The Institute is headed by a president, currently evolutionary theorist David Krakauer, and a Vice President for Science, currently network ecologist Jennifer Dunne. It is governed by a Board of Trustees, which is chaired by Michael Mauboussin of Credit Suisse.
Research at the Institute focuses on systems commonly described as complex adaptive systems or simply complex systems. Recent research has included studies of evolutionary computation, metabolic and ecological scaling laws, the fundamental properties of cities, the evolutionary diversification of viral strains, the interactions and conflicts of primate social groups, the history of languages, the structure and dynamics of species interactions including food webs, the dynamics of financial markets, and the emergence of hierarchy and cooperation in the human species, and biological and technological innovation.
Historically, researchers affiliated with the Institute played roles to varying degrees in the development and use of methods for studying complex systems, including agent-based modeling, network theory, computational immunology, the physics of financial markets, genetic algorithms, the physics of computation, and machine learning.
The Institute also studies foundational topics in the physics and mathematics of complex systems, using tools from related disciplines such as information theory, combinatorics, computational complexity theory and condensed matter physics. Recent research in this area has included studies of phase transitions in NP-hard problems.
Some of the Institute's accomplishments include:
The Santa Fe Institute runs a number of education programs aimed at introducing students as young as middle school and as old as graduate school to the core ideas of complex systems. The longest running education program is the annual Complex Systems Summer School, held annually for 30 years in Santa Fe at St. John's College. The CSSS hosts 50-60 graduate students and early postdocs, along with select Business Network fellows, for four week course on complex systems. Lectures are provided by Institute researchers, and students work on a small collaborative project on complex systems.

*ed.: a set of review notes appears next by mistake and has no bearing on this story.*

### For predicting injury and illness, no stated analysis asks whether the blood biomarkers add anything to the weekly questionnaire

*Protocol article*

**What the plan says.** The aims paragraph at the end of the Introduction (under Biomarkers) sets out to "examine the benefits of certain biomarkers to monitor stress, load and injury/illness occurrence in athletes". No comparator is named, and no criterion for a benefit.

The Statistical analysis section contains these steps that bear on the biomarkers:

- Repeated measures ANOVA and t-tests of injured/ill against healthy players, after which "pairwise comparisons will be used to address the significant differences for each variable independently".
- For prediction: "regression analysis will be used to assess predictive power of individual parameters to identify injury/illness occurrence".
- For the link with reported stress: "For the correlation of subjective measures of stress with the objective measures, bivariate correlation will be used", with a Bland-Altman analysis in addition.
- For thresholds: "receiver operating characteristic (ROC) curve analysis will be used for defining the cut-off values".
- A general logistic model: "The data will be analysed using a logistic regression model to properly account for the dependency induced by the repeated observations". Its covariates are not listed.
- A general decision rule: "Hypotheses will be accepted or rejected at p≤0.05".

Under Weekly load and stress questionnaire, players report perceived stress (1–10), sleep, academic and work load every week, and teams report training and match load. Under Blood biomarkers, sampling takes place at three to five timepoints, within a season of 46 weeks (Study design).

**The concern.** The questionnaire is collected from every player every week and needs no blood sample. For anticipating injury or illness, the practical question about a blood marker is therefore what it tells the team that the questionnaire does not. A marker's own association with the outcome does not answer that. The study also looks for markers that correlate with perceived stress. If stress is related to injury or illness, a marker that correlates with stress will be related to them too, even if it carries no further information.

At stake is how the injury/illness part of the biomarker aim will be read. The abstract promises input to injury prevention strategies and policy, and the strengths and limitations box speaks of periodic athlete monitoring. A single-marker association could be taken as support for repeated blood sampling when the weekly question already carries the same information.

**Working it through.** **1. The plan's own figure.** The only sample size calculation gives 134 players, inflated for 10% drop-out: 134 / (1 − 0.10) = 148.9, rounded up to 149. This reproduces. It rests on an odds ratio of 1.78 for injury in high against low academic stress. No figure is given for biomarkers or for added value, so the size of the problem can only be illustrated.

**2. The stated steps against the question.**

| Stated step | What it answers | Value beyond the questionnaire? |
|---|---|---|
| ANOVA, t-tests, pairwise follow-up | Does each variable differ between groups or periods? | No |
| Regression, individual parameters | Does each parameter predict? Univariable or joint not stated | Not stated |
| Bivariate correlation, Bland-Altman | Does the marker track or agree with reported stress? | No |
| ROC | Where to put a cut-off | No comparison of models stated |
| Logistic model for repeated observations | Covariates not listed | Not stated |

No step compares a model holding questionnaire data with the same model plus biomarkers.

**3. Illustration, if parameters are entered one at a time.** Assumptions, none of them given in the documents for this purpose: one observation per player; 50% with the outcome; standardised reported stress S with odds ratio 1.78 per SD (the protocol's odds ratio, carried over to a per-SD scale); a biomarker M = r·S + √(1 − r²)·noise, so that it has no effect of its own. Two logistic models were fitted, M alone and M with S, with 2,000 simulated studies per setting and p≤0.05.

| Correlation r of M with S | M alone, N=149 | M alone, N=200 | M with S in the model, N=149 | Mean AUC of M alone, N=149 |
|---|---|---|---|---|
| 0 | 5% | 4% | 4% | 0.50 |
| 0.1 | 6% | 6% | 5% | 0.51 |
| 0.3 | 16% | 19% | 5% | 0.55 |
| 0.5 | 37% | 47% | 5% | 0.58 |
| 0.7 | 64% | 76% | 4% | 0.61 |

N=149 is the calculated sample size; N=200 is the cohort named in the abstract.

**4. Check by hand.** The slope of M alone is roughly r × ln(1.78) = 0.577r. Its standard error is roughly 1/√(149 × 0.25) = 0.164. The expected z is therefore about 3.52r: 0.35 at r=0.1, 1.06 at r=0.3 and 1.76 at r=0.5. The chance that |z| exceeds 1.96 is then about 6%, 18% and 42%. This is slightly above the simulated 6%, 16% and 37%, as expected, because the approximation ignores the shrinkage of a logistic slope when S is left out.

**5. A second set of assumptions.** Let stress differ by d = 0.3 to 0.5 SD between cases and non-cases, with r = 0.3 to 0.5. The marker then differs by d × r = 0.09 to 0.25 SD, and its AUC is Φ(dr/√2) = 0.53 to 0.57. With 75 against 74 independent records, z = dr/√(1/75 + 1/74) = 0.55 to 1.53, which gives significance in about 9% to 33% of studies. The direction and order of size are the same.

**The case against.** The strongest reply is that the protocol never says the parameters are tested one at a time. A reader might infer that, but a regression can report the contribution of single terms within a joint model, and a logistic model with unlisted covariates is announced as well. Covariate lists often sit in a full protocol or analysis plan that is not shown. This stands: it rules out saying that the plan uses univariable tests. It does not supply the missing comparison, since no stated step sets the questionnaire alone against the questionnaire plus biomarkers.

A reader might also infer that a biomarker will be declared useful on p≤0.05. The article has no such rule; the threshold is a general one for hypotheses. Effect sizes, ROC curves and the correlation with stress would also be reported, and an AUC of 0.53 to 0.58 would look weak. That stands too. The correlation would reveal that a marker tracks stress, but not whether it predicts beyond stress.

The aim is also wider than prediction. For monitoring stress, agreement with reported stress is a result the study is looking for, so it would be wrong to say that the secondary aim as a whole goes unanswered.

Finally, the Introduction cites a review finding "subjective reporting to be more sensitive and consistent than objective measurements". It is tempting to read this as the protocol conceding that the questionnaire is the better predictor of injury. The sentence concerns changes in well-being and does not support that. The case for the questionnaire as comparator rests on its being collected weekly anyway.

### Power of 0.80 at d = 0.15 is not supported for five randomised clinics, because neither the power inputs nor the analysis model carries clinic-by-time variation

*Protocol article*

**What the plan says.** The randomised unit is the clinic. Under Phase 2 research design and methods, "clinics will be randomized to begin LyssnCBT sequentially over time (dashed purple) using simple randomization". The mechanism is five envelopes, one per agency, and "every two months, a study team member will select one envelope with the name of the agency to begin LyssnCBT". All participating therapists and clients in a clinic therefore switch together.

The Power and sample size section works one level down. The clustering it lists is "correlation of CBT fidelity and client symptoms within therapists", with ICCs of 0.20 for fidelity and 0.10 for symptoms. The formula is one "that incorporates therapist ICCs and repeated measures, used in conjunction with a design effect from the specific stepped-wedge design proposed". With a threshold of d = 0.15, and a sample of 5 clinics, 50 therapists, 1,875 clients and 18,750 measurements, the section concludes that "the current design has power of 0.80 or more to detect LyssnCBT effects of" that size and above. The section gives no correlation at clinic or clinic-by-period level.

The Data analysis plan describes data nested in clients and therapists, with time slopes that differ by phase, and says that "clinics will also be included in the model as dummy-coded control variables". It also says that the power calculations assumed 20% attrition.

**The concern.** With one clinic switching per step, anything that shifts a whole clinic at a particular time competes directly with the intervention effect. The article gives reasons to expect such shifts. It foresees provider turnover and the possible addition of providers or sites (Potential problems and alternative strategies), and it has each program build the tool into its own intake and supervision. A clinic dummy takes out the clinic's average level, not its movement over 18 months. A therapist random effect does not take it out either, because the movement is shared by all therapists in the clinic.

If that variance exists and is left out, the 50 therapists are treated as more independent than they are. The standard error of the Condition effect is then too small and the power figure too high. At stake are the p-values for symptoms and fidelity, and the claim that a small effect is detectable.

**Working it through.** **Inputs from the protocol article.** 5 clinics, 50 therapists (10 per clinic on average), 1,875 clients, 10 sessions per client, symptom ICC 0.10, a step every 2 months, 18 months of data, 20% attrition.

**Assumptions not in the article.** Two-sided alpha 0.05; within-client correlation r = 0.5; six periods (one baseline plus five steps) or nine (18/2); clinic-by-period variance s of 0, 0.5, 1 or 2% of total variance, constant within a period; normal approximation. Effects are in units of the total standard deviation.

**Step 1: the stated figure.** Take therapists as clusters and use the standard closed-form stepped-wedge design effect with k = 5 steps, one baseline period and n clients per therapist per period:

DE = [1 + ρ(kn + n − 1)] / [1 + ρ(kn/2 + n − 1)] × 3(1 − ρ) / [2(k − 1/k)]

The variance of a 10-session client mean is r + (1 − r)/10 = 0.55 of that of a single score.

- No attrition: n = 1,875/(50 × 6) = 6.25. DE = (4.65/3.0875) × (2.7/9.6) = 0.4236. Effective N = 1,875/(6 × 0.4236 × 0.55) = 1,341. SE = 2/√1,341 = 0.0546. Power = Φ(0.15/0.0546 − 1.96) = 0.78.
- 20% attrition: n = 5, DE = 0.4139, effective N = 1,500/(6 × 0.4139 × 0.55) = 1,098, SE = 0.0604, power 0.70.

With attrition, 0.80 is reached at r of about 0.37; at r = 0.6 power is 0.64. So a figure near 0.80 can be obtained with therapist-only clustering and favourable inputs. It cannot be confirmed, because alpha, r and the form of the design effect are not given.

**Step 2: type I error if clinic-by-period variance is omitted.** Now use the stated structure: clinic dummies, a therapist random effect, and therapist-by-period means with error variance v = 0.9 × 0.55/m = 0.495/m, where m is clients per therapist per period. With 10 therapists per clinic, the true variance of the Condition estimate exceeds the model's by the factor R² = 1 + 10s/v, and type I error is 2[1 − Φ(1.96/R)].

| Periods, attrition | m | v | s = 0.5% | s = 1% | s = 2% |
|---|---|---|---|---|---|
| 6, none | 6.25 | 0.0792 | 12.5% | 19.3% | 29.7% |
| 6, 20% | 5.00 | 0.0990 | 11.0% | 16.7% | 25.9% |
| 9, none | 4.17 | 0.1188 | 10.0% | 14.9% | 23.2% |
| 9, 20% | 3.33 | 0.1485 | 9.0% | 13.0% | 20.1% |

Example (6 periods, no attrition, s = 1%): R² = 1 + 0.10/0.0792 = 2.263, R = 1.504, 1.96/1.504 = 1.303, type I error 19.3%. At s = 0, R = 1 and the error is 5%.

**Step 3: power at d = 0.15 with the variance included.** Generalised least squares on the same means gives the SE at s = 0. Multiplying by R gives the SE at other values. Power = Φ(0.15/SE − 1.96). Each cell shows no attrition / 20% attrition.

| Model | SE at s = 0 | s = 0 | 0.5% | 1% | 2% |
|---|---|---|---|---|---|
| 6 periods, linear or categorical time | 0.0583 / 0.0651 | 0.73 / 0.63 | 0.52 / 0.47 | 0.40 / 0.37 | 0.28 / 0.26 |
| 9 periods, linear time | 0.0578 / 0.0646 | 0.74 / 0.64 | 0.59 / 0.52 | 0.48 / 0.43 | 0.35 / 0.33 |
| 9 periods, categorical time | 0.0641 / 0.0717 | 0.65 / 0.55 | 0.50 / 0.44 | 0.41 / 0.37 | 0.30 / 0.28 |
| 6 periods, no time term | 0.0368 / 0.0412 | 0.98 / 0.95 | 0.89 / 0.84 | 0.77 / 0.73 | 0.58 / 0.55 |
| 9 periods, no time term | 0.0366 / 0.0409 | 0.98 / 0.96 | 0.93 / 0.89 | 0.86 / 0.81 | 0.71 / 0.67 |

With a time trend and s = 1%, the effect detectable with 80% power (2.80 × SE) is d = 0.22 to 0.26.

The Institute also awards an annual High School Prize for Scientific Excellence to a local high school student and a local teacher.
The educational programs include:
The Santa Fe Institute has also launched a series of massive open online courses on complex systems, the first of which began in early 2013, and has announced plans to offer a Master of Science in Complexity, in collaboration with ASU.
Since its inception in 1984, the Santa Fe Institute has had 6 presidents.
|George Cowan||1984 – 1991||Served 39 years at Los Alamos National Laboratory as the director of chemistry, associate director of research, and senior laboratory fellow.|
|Edward Alan Knapp||1991 – 1995||Director of the National Science Foundation from 1982 to 1985.|
|Ellen Goldberg||1996 – 2003||Chair of the Immunology Division of the American Society for Microbiology, Chair of the National Science Foundation Biological Sciences Advisory Committee.|
|Robert Eisenstein||2003 - 2004||Director of the National Science Foundation Physics Division.|
|Geoffrey West||2005 - 2009||Founder of the high energy physics group at Los Alamos National Laboratory.|
|Jerry Sabloff||2009 - 2015||Chair of the Smithsonian Science Commission.|
|David Krakauer||2015–present||Director of the Wisconsin Institute for Discovery.|